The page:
Up until about two years ago, through my early teens and mid-twenties, I struggled a lot with my weight. Then I moved to Paris, and all that changed.
Beforehand, from the time I was about 12, I oscillated between varying degrees of anorexia and bulimia, with the latter becoming so severe that I was sent to a psychologist and nutritionist. At the worst point, I was 5'9" and weighed around 115 pounds, putting my body mass index (BMI) at "severely underweight."
By measuring body fat based on an individual’s height and weight, BMIs sort individuals into four different categories: underweight, normal, overweight, and obese.
In college, my index hit overweight at 170 pounds.
Later, as a young-twenty-something, the scale continued to fluctuate as dieting remained a constant exercise in running up to 15 miles a day, starving myself, binge-eating, hating myself, and repeating the cycle.
It’s impossible to state more honestly just how much I believed this cycle was my fate—a fate shared by many young women, faced with today's impossible body standards. But then, two years ago, at the age of 26, I moved to Paris and, magically, without any thought or effort, that fate changed.
Now, aged 28, though thankfully not as thin as I was in high school, I’ve managed to maintain a weight not too far off, with a solidly healthy body mass index (if you want to know your BMI, checkout this handy-dandy online calculator, provided by the National Institutes of Health).
I’m not writing this to present myself as some victim. Sadly, eating disorders are something with which an unfortunate many grapple. In the U.S., the latest data indicate at least 30 million people of all ages and genders suffer from an eating disorder. Among these people are the countless who starve themselves for prom or a wedding, or run themselves into the ground after indulging in chocolate cake.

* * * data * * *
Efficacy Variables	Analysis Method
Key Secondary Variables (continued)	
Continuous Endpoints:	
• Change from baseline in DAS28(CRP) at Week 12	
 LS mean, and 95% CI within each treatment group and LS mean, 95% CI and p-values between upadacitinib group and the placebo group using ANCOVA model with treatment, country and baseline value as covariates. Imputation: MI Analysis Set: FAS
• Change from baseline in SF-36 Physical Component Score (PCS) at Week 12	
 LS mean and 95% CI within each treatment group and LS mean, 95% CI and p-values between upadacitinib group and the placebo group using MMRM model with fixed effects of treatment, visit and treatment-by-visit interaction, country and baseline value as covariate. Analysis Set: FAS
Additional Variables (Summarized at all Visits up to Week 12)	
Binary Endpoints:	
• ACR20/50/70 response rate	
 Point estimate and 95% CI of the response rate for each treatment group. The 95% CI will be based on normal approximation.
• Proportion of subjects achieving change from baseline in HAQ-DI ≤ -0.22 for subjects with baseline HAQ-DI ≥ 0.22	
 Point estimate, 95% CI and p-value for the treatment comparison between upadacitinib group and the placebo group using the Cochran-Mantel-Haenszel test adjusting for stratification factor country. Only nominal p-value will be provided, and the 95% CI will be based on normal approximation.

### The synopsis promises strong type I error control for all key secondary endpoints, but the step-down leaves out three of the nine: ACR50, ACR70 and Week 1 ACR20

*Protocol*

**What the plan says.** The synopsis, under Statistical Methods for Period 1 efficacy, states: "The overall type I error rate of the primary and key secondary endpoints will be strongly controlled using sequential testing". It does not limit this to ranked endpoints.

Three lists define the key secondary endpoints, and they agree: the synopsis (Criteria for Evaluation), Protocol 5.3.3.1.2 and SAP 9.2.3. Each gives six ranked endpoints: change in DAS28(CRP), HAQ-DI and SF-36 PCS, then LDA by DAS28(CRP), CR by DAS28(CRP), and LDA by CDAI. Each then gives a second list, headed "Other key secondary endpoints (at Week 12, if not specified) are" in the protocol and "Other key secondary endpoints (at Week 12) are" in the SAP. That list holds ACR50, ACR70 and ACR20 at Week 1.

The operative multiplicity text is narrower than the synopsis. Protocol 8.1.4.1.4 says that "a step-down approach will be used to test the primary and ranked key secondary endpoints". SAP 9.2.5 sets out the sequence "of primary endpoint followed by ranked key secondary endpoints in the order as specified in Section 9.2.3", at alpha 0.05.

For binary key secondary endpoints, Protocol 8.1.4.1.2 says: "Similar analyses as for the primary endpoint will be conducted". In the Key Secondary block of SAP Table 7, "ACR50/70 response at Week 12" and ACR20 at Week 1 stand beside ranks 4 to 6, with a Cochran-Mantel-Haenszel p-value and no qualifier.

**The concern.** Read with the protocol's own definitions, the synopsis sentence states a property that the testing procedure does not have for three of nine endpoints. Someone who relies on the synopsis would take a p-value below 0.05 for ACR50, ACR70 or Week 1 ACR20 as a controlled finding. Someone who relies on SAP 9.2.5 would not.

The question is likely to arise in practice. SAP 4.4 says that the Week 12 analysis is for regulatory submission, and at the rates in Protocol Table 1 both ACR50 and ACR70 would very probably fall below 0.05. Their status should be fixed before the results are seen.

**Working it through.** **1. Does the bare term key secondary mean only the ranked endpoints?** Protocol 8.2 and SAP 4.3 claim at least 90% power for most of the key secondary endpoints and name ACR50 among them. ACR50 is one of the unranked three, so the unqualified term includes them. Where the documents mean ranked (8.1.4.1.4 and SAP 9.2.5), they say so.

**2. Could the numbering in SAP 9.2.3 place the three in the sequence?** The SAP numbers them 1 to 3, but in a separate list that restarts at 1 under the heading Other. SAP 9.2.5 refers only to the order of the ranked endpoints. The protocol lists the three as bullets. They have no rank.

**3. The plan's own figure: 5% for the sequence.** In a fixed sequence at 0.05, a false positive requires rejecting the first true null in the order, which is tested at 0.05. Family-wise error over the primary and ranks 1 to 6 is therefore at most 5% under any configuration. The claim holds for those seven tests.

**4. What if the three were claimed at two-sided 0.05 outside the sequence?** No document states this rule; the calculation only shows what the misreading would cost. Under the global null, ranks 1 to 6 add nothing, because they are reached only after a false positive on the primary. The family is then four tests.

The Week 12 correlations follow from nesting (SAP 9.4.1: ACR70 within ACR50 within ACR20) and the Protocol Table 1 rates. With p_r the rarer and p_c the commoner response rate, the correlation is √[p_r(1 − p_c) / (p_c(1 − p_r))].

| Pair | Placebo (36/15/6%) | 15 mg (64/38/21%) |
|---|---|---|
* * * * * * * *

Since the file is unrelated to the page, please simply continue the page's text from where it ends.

The thing is, in high school, I would never have even looked at a piece of chocolate cake. In college, I would have eaten the whole thing. Now, I would probably enjoy one, or half of a piece.
The operative word there is enjoy.
In fact, I enjoy a lot of food these days; from the freshly-baked baguette with butter each night, to the multiple helpings of cheese before and after dinner.
This enjoyment is something I’ve painstakingly pursued since twelve. So why now?
Apart from the obvious influence of the French mindset—one that, no matter one’s body type or fitness aspirations, always enjoys a good meal—the biggest factor has been, simply, moving.
Curiously, whereas in the U.S. I went to the gym below my office every day at lunch, I don’t belong to a gym in Paris, so workouts consist of various at-home exercises and sporadic outdoor runs. When I do run, it’s never for more than six miles (sure, that’s not nothing. But it’s sure as hell not 10-15 miles every day at lunch). And yet, I’m slimmer.
So noticeable is the weight loss that I’ve even gone to the doctor, worried something might be wrong. How could I be losing so much weight without any intention or effort?